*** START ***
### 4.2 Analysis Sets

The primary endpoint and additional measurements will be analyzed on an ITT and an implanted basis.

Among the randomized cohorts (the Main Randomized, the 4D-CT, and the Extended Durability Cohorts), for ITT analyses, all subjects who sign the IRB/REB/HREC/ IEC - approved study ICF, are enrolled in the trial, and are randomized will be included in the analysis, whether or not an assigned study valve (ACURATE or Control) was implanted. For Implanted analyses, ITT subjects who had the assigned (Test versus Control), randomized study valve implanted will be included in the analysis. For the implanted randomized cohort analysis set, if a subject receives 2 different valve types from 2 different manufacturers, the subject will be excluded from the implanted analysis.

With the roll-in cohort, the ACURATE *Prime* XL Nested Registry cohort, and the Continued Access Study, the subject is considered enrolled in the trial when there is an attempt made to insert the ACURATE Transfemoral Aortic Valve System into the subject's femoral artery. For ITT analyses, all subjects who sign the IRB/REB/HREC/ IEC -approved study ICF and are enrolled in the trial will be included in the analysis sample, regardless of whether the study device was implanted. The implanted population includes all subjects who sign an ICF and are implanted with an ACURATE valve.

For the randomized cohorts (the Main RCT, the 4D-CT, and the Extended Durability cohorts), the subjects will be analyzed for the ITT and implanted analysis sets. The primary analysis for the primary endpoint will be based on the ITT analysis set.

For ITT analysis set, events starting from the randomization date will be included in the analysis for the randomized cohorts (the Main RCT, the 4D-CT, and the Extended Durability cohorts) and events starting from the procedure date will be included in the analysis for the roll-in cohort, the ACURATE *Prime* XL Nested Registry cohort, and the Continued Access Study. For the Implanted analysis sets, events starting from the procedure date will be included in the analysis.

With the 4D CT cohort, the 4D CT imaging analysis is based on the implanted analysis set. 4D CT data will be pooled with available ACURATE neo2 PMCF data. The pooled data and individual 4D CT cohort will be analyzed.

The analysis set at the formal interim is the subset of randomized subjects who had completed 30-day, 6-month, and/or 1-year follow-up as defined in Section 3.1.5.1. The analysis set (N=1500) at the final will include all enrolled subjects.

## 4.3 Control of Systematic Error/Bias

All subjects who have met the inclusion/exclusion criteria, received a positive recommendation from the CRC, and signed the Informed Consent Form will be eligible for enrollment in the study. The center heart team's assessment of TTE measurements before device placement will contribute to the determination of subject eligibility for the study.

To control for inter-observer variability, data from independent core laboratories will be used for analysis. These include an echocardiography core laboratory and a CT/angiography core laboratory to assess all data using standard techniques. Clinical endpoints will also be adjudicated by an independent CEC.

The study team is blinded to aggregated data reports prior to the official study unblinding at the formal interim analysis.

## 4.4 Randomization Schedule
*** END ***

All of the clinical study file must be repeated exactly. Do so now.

### 4.2 Analysis Sets

The primary endpoint and additional measurements will be analyzed on an ITT and an implanted basis.

Among the randomized cohorts (the Main Randomized, the 4D-CT, and the Extended Durability Cohorts), for ITT analyses, all subjects who sign the IRB/REB/HREC/ IEC - approved study ICF, are enrolled in the trial, and are randomized will be included in the analysis, whether or not an assigned study valve (ACURATE or Control) was implanted. For Implanted analyses, ITT subjects who had the assigned (Test versus Control), randomized study valve implanted will be included in the analysis. For the implanted randomized cohort analysis set, if a subject receives 2 different valve types from 2 different manufacturers, the subject will be excluded from the implanted analysis.

With the roll-in cohort, the ACURATE *Prime* XL Nested Registry cohort, and the Continued Access Study, the subject is considered enrolled in the trial when there is an attempt made to insert the ACURATE Transfemoral Aortic Valve System into the subject's femoral artery. For ITT analyses, all subjects who sign the IRB/REB/HREC/ IEC -approved study ICF and are enrolled in the trial will be included in the analysis sample, regardless of whether the study device was implanted. The implanted population includes all subjects who sign an ICF and are implanted with an ACURATE valve.

For the randomized cohorts (the Main RCT, the 4D-CT, and the Extended Durability cohorts), the subjects will be analyzed for the ITT and implanted analysis sets. The primary analysis for the primary endpoint will be based on the ITT analysis set.

For ITT analysis set, events starting from the randomization date will be included in the analysis for the randomized cohorts (the Main RCT, the 4D-CT, and the Extended Durability cohorts) and events starting from the procedure date will be included in the analysis for the roll-in cohort, the ACURATE *Prime* XL Nested Registry cohort, and the Continued Access Study. For the Implanted analysis sets, events starting from the procedure date will be included in the analysis.

With the 4D CT cohort, the 4D CT imaging analysis is based on the implanted analysis set. 4D CT data will be pooled with available ACURATE neo2 PMCF data. The pooled data and individual 4D CT cohort will be analyzed.

The analysis set at the formal interim is the subset of randomized subjects who had completed 30-day, 6-month, and/or 1-year follow-up as defined in Section 3.1.5.1. The analysis set (N=1500) at the final will include all enrolled subjects.

## 4.3 Control of Systematic Error/Bias

All subjects who have met the inclusion/exclusion criteria, received a positive recommendation from the CRC, and signed the Informed Consent Form will be eligible for enrollment in the study. The center heart team's assessment of TTE measurements before device placement will contribute to the determination of subject eligibility for the study.

To control for inter-observer variability, data from independent core laboratories will be used for analysis. These include an echocardiography core laboratory and a CT/angiography core laboratory to assess all data using standard techniques. Clinical endpoints will also be adjudicated by an independent CEC.

The study team is blinded to aggregated data reports prior to the official study unblinding at the formal interim analysis.

## 4.4 Randomization Schedule